The case statement may provide a readable alternative to deeply nested if conditionals. A case statement has the form case selectorExpression of caseListl: statementl;
end where selectorExpression is any expression of an ordinal type (string types are invalid) and each caseList is one of the following:
Each value represented by a caseList must be unique in the case statement; subranges and lists cannot overlap. A case statement can have a final else clause:
case selectorExpression of caseListl: statementl;
caselistn: statementn; else statements;
end where statements is a semicolon-delimited sequence of statements. When a case statement is executed, at most one of statementl... statementn is executed. Whichever caseList has a value equal to that of selectorExpression determines the statement to be used. If none of the caseLists has the same value as selectorExpression, then the statements in the else clause (if there is one) are executed.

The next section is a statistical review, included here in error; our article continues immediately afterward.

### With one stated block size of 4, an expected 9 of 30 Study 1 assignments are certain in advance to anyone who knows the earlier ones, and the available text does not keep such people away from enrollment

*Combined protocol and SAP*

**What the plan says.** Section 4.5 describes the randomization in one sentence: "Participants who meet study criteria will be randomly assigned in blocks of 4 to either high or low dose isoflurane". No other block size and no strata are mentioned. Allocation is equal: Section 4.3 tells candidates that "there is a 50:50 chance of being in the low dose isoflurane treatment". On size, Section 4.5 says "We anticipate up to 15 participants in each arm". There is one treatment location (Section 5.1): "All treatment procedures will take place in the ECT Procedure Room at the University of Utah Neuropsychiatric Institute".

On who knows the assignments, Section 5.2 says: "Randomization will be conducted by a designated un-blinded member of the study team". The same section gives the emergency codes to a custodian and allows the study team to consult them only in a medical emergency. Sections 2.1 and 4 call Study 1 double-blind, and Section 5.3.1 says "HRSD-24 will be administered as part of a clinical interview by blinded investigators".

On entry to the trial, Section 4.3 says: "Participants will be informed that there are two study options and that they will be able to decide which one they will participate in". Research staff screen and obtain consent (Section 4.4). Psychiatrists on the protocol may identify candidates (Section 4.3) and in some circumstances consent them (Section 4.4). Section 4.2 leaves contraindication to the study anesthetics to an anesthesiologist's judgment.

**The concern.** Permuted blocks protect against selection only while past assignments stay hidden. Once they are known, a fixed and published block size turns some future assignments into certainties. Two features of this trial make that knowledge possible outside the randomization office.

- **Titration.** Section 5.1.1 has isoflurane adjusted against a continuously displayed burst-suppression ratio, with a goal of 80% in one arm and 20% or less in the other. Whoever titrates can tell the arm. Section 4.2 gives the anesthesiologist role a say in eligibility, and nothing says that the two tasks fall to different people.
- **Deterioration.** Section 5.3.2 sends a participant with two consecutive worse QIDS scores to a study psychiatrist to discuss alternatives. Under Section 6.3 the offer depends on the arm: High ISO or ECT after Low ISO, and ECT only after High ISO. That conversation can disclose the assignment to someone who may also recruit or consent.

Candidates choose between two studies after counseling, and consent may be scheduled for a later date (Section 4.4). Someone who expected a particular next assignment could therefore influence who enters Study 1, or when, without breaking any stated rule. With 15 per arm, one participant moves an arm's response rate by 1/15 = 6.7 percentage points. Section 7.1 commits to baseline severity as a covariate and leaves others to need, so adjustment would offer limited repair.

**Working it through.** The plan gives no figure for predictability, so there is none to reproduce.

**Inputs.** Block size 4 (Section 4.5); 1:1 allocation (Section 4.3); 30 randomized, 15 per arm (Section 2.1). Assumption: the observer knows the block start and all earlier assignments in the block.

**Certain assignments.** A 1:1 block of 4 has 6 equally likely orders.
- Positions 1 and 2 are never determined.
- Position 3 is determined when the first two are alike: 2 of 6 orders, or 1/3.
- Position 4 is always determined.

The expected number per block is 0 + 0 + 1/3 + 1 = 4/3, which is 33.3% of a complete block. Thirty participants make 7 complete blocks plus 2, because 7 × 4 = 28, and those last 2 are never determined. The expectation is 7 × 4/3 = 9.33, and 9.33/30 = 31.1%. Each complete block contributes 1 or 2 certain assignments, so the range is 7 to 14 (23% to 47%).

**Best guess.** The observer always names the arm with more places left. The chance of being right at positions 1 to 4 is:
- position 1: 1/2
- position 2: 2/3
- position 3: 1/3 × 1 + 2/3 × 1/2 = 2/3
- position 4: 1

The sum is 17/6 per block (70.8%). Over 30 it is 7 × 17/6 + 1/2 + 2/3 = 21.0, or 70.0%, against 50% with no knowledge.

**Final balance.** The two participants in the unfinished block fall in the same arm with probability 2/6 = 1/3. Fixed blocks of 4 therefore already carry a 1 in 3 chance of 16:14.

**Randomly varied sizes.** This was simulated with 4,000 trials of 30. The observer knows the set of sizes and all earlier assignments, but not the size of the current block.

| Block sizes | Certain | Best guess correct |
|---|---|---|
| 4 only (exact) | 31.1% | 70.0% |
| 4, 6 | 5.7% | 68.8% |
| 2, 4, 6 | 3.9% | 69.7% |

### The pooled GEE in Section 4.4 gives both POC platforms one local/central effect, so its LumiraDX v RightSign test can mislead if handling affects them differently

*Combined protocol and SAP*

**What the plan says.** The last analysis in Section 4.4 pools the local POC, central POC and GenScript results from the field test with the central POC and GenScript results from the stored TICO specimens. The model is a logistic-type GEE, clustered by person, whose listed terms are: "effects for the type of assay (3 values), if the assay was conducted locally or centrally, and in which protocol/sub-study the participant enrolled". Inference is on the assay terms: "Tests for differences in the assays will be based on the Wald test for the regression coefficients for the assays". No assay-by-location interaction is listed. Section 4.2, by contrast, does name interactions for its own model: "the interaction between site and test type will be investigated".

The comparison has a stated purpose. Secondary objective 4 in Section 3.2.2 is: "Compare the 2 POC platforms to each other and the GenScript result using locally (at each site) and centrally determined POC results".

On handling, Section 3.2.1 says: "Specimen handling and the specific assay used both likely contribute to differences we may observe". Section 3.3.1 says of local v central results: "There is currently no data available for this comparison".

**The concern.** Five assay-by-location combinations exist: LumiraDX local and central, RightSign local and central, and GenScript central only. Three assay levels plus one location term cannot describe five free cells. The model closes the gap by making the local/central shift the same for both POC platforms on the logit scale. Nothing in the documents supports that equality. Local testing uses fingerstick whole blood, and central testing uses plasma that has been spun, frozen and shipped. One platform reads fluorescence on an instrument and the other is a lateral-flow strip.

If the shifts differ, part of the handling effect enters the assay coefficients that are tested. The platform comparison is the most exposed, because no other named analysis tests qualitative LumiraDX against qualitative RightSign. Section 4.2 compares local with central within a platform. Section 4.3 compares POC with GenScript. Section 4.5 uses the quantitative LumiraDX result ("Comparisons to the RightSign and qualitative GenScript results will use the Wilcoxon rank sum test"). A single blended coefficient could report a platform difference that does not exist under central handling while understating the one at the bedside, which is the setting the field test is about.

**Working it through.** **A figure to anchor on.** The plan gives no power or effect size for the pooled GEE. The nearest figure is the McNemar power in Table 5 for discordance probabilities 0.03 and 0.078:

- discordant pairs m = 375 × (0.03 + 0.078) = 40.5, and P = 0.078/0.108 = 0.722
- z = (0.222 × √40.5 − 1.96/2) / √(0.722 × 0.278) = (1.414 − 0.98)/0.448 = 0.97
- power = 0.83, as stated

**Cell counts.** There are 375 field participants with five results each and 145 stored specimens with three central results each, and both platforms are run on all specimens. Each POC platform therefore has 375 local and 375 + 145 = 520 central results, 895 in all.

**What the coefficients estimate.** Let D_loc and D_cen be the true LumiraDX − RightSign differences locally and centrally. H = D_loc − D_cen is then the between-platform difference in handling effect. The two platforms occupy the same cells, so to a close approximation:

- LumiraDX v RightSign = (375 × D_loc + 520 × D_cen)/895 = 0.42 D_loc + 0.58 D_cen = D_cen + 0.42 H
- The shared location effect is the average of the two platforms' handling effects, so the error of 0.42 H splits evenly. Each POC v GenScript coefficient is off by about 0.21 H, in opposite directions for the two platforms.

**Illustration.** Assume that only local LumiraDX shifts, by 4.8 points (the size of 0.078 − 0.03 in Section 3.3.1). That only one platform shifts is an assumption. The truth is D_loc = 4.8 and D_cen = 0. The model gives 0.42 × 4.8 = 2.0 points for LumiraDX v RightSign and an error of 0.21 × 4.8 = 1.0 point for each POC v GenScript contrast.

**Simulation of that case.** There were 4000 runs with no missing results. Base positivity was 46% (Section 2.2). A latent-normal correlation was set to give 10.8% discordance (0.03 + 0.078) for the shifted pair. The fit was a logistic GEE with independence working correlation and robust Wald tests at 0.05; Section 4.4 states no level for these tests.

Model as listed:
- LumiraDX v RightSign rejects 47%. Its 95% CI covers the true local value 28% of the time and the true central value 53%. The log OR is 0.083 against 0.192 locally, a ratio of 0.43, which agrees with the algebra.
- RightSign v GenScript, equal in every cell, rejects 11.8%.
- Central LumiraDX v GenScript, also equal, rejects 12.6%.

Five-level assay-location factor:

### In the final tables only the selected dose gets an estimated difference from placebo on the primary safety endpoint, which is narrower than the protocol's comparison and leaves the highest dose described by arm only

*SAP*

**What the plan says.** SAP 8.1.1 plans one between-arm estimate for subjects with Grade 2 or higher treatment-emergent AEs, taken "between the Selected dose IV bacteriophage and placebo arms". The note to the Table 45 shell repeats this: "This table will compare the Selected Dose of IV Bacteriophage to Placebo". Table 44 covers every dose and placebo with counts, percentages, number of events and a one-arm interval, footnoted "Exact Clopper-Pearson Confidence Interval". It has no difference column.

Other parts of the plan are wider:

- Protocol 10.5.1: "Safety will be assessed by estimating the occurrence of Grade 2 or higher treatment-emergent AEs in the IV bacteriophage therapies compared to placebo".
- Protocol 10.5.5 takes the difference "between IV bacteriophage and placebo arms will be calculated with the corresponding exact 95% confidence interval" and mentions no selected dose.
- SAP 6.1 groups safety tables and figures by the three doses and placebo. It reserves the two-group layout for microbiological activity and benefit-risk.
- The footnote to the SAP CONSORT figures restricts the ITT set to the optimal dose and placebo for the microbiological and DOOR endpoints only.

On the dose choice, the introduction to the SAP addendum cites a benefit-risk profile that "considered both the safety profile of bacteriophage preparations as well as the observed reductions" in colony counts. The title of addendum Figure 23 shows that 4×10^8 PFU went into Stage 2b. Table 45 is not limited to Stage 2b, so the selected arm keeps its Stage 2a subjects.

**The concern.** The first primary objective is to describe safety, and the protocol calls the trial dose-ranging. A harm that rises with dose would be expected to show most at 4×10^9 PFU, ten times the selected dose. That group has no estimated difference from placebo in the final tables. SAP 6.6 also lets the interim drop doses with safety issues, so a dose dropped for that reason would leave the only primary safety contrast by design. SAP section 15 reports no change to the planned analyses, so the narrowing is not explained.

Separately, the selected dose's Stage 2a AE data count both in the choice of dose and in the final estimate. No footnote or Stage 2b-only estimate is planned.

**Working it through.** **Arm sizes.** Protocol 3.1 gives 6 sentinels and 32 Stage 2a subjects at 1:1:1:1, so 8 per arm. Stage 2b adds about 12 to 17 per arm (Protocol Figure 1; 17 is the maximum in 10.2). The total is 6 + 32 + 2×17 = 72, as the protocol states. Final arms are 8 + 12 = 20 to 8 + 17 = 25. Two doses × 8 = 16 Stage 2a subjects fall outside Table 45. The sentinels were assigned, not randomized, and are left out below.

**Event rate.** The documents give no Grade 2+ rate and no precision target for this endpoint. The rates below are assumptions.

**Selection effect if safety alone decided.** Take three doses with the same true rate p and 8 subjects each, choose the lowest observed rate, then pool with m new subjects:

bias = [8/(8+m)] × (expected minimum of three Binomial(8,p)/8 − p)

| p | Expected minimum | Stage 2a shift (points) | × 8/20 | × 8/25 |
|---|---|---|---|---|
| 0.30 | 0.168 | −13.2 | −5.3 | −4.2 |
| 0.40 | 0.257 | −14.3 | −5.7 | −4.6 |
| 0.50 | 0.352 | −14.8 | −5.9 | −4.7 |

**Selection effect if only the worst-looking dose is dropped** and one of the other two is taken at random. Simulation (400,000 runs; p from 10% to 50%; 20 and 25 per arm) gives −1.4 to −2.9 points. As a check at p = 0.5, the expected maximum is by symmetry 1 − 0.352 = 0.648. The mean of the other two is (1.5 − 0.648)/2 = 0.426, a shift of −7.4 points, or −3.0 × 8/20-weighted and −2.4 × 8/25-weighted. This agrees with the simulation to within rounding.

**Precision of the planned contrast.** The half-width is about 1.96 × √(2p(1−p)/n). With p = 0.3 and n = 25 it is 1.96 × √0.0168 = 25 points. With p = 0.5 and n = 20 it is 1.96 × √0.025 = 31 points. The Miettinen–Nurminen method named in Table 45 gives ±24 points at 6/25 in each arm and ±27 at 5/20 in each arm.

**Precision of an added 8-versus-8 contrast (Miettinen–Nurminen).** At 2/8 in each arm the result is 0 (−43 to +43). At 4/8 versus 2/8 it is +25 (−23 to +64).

end is equivalent to the nested conditional if I in [1..5] then Caption := 'Low'; else if I in [6..10] then Caption := 'High'; else if (I = 0) or (I in [10..99]) then Caption := 'Out of range' else
Other examples of case statements case MyColor of Red: X := 1; Green: X := 2; Blue: X = 3;
case Selection of
Compute: calculateTotal(UnitCost, Quantity); else
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